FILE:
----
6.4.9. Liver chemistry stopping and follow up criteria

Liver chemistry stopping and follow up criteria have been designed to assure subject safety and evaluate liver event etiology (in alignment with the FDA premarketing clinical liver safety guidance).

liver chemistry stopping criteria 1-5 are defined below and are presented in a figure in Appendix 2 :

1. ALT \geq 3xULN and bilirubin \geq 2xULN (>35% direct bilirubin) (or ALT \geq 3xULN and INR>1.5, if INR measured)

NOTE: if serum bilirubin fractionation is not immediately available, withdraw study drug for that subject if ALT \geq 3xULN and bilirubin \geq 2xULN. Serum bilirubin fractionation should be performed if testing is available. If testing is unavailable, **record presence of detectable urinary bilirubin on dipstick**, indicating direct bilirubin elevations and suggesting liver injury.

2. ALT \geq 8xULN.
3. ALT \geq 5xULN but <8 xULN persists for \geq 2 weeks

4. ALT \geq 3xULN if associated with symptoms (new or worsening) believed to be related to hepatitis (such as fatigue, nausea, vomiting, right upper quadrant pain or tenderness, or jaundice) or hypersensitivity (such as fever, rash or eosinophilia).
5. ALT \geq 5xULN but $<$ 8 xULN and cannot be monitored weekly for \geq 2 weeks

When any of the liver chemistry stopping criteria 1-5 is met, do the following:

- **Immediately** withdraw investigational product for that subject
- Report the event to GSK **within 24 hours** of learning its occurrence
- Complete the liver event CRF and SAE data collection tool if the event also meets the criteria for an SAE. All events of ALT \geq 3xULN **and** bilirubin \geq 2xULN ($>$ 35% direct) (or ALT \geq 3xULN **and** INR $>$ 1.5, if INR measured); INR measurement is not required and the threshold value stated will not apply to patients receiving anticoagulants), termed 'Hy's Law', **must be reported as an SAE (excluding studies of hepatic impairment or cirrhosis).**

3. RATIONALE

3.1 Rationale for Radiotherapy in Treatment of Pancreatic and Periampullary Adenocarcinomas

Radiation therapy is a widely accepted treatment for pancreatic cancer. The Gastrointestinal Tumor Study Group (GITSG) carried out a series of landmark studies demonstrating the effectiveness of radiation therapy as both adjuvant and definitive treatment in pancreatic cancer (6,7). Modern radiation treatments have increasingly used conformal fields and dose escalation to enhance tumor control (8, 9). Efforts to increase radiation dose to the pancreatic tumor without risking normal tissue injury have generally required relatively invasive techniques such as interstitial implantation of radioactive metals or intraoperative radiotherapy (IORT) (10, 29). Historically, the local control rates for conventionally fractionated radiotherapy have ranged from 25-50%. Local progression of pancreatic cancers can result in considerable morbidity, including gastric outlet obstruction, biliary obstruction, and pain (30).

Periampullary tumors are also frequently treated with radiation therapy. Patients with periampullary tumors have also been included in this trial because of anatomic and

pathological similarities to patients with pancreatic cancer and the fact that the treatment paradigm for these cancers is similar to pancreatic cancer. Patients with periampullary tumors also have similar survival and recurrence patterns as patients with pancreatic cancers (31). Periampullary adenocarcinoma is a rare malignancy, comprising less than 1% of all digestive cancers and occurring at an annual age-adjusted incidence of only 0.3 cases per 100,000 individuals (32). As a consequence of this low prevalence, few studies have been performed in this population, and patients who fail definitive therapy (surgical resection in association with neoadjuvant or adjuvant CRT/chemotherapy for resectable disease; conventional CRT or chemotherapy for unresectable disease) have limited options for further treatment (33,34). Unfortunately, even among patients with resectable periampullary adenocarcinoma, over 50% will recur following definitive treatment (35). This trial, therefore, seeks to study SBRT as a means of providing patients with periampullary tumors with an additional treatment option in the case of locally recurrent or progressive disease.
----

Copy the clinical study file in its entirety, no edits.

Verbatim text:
6.4.9. Liver chemistry stopping and follow up criteria

Liver chemistry stopping and follow up criteria have been designed to assure subject safety and evaluate liver event etiology (in alignment with the FDA premarketing clinical liver safety guidance).

liver chemistry stopping criteria 1-5 are defined below and are presented in a figure in Appendix 2 :

1. ALT \geq 3xULN and bilirubin \geq 2xULN (>35% direct bilirubin) (or ALT \geq 3xULN and INR>1.5, if INR measured)

NOTE: if serum bilirubin fractionation is not immediately available, withdraw study drug for that subject if ALT \geq 3xULN and bilirubin \geq 2xULN. Serum bilirubin fractionation should be performed if testing is available. If testing is unavailable, **record presence of detectable urinary bilirubin on dipstick**, indicating direct bilirubin elevations and suggesting liver injury.

2. ALT \geq 8xULN.
3. ALT \geq 5xULN but <8 xULN persists for \geq 2 weeks

4. ALT \geq 3xULN if associated with symptoms (new or worsening) believed to be related to hepatitis (such as fatigue, nausea, vomiting, right upper quadrant pain or tenderness, or jaundice) or hypersensitivity (such as fever, rash or eosinophilia).
5. ALT \geq 5xULN but $<$ 8 xULN and cannot be monitored weekly for \geq 2 weeks

When any of the liver chemistry stopping criteria 1-5 is met, do the following:

- **Immediately** withdraw investigational product for that subject
- Report the event to GSK **within 24 hours** of learning its occurrence
- Complete the liver event CRF and SAE data collection tool if the event also meets the criteria for an SAE. All events of ALT \geq 3xULN **and** bilirubin \geq 2xULN ($>$ 35% direct) (or ALT \geq 3xULN **and** INR $>$ 1.5, if INR measured); INR measurement is not required and the threshold value stated will not apply to patients receiving anticoagulants), termed 'Hy's Law', **must be reported as an SAE (excluding studies of hepatic impairment or cirrhosis).**

3. RATIONALE

3.1 Rationale for Radiotherapy in Treatment of Pancreatic and Periampullary Adenocarcinomas

Radiation therapy is a widely accepted treatment for pancreatic cancer. The Gastrointestinal Tumor Study Group (GITSG) carried out a series of landmark studies demonstrating the effectiveness of radiation therapy as both adjuvant and definitive treatment in pancreatic cancer (6,7). Modern radiation treatments have increasingly used conformal fields and dose escalation to enhance tumor control (8, 9). Efforts to increase radiation dose to the pancreatic tumor without risking normal tissue injury have generally required relatively invasive techniques such as interstitial implantation of radioactive metals or intraoperative radiotherapy (IORT) (10, 29). Historically, the local control rates for conventionally fractionated radiotherapy have ranged from 25-50%. Local progression of pancreatic cancers can result in considerable morbidity, including gastric outlet obstruction, biliary obstruction, and pain (30).

Periampullary tumors are also frequently treated with radiation therapy. Patients with periampullary tumors have also been included in this trial because of anatomic and

pathological similarities to patients with pancreatic cancer and the fact that the treatment paradigm for these cancers is similar to pancreatic cancer. Patients with periampullary tumors also have similar survival and recurrence patterns as patients with pancreatic cancers (31). Periampullary adenocarcinoma is a rare malignancy, comprising less than 1% of all digestive cancers and occurring at an annual age-adjusted incidence of only 0.3 cases per 100,000 individuals (32). As a consequence of this low prevalence, few studies have been performed in this population, and patients who fail definitive therapy (surgical resection in association with neoadjuvant or adjuvant CRT/chemotherapy for resectable disease; conventional CRT or chemotherapy for unresectable disease) have limited options for further treatment (33,34). Unfortunately, even among patients with resectable periampullary adenocarcinoma, over 50% will recur following definitive treatment (35). This trial, therefore, seeks to study SBRT as a means of providing patients with periampullary tumors with an additional treatment option in the case of locally recurrent or progressive disease.